Murky frog pond at night. Albino largemouth bass.

Murky frog pond at night. Albino largemouth bass.

Pseudacris crucifer, the Northern Spring Peeper, is a tiny tree frog that choruses in the tens of thousands in thickly forested regions of the Appalachian mountains through early spring to early summer.

A regional indicator species, these frogs are particularly sensitive to pollutants and mining runoff-- common problems of the rural Southern West Virginia coalfields.

The original field recordings were made in the thick temperate forest on the artist's family farm, directly adjacent to a new coal mining operation that opened in the year that the artist's father died.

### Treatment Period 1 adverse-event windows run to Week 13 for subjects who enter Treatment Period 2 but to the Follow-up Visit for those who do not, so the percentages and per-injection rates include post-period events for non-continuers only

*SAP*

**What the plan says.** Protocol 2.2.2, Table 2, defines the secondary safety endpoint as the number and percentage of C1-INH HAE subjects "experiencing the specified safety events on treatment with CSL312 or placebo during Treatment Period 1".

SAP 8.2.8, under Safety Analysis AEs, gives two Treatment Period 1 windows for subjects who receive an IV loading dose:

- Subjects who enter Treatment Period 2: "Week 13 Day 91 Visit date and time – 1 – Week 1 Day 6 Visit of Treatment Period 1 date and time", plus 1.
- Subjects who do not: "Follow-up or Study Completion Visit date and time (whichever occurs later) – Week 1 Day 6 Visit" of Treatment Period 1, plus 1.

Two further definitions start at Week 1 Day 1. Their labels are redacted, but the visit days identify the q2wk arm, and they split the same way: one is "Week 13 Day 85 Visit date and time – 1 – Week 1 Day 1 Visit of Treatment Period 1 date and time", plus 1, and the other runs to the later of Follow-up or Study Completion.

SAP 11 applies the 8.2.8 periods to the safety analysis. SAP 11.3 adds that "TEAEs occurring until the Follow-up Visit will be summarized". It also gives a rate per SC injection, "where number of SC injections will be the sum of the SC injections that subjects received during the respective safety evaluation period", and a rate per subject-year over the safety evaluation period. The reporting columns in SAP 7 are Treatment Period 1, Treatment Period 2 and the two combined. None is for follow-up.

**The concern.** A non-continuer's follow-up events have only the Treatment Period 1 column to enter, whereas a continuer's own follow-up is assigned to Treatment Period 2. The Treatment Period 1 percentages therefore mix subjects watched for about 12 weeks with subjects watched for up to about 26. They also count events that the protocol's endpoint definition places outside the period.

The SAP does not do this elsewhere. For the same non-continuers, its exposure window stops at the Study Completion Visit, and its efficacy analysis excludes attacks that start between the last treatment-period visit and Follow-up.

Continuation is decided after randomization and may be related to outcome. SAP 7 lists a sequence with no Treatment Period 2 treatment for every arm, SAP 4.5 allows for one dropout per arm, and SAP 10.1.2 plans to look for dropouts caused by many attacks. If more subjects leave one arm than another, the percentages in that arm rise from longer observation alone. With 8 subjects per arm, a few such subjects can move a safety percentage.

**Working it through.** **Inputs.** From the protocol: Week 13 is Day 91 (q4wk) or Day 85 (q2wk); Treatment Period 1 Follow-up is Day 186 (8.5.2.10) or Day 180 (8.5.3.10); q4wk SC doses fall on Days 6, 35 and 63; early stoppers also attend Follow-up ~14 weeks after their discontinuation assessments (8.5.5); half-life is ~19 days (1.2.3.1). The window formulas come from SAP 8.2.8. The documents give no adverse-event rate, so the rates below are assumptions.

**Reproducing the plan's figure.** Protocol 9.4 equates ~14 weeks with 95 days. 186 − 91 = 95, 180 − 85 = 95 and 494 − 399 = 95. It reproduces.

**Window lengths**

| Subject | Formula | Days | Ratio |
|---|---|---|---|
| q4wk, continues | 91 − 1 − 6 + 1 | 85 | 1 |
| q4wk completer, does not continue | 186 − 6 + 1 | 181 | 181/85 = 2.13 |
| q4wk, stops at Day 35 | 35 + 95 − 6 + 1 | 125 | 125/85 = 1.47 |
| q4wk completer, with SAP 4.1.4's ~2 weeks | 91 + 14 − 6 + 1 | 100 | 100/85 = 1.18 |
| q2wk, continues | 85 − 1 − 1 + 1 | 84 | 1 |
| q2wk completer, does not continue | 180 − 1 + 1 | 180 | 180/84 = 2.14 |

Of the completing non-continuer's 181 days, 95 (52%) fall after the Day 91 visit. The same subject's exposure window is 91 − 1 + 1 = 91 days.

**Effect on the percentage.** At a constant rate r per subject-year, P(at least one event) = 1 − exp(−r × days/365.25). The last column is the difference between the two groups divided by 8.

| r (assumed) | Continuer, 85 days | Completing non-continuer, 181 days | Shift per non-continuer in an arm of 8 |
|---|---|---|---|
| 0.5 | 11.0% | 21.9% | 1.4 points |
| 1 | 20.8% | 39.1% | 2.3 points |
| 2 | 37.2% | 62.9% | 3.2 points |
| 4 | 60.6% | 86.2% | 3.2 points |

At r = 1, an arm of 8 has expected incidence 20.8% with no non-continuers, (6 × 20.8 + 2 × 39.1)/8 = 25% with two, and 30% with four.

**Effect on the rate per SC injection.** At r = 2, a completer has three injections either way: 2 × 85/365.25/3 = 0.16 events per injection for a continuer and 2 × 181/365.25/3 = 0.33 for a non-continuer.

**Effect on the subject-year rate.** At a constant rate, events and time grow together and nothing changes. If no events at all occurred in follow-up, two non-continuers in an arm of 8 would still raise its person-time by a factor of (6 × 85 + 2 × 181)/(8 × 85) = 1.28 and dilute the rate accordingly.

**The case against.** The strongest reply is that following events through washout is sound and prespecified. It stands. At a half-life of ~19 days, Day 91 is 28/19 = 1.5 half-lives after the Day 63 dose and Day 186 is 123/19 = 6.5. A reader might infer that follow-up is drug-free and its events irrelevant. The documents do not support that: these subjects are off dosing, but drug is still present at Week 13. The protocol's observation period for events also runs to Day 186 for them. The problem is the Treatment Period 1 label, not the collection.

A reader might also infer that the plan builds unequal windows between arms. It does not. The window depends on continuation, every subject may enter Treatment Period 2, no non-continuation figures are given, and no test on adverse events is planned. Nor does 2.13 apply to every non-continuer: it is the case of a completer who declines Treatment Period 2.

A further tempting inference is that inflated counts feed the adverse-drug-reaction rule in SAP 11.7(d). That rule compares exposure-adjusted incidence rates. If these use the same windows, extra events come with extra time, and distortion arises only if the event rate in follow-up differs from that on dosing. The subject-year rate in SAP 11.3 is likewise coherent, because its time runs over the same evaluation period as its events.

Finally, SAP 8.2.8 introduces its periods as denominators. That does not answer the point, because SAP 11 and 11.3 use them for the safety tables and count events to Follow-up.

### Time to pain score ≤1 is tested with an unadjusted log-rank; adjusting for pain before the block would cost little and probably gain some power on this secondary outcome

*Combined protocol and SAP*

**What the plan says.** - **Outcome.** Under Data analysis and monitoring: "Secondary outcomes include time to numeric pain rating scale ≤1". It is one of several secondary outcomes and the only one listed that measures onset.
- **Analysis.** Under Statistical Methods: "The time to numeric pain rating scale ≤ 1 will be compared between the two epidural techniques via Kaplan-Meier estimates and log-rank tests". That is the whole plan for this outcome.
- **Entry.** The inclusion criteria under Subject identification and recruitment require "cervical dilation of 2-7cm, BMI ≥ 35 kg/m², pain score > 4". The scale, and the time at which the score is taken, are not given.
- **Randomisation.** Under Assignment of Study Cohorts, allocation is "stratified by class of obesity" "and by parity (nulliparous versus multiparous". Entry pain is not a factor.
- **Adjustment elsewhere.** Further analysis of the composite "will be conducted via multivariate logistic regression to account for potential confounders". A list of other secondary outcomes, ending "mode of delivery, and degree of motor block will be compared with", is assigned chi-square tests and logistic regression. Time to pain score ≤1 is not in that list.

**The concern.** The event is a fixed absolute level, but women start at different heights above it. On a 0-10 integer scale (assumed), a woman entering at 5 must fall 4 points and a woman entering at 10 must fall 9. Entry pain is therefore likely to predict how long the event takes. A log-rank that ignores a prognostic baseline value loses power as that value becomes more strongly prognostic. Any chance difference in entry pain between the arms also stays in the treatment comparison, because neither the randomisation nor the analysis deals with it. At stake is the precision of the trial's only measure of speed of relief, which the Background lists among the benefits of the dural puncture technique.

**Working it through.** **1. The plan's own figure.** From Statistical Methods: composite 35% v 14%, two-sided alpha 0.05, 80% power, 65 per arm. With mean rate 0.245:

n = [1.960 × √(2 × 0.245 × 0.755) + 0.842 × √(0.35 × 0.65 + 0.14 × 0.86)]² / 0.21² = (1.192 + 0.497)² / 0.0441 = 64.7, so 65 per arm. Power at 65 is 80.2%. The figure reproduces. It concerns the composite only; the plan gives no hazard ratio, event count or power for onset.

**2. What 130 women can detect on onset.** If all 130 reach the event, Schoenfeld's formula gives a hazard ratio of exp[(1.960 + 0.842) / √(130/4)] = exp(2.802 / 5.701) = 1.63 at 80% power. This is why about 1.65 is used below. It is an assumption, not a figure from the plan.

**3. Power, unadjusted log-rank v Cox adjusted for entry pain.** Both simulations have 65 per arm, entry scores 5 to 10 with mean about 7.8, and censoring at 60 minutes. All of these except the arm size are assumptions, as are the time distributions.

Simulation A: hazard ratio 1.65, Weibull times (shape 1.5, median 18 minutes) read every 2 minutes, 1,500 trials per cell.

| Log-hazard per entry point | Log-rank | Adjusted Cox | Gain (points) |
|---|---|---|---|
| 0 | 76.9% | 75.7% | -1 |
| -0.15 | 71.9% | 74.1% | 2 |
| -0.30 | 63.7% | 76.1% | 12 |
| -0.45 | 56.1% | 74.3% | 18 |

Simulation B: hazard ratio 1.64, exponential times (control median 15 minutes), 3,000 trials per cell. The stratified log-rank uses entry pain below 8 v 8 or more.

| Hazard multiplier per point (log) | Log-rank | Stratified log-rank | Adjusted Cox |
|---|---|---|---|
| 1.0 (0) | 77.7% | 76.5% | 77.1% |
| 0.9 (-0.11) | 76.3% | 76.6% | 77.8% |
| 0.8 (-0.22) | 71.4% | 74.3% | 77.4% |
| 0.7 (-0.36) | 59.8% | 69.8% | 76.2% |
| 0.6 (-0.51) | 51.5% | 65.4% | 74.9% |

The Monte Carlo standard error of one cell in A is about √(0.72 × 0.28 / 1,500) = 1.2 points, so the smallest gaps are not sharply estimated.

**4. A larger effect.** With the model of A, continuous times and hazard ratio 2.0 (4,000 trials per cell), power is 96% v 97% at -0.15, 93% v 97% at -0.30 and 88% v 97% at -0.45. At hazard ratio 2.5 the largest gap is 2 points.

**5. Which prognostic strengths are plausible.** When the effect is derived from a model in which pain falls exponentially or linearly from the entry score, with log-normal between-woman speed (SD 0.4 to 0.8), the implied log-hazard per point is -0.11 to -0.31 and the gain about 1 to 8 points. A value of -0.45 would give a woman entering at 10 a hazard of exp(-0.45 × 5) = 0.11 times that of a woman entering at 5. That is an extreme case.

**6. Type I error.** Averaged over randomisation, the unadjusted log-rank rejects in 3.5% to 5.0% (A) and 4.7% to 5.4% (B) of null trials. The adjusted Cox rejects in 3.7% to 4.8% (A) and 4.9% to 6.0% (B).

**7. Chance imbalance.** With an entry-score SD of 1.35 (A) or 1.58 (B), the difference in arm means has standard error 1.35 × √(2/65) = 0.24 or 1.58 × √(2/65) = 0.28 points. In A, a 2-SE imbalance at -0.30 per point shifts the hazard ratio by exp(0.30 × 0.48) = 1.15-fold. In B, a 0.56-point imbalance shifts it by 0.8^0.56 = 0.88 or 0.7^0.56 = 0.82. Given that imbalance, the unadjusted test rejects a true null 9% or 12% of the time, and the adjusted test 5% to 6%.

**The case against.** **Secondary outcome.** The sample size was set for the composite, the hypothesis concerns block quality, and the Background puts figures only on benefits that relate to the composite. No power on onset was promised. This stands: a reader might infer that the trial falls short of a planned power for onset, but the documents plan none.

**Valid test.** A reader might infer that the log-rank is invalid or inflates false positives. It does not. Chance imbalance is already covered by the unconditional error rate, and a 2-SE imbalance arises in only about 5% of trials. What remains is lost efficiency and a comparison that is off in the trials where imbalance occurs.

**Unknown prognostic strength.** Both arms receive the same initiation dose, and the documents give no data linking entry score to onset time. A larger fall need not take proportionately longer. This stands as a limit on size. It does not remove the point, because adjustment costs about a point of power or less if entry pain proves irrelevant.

An audio-biography of the spring forest at night, the work is best experienced in 5.1 surround sound multichannel installation format or as a live multimedia performance. Using Max/MSP and Max/Jitter, the artist samples from a database of hundreds of individual recorded cries of frogs and other night creatures. Drones and low frequency rumbles are created by stretching and building layers of frog cries, the voice of the artist's dead father, and the explosive sounds of mining operations. Drones are created from the reading a poem the artist and her father wrote about frogs long ago. Excerpt of raw recordings below:

Each voice a signal and
each signal a flare
in the darkness, gold
tongues on treebark
ringing and ringing and
ringing again
like lighthouses.

When our trembling
beam lit up the tree
they held their breaths,
staring, blinded, with
a thousand jeweled eyes.

From leaden pondwater
they come, little bodies
squirm, float, drink air,
and mold themselves of these:

clay, and

water, and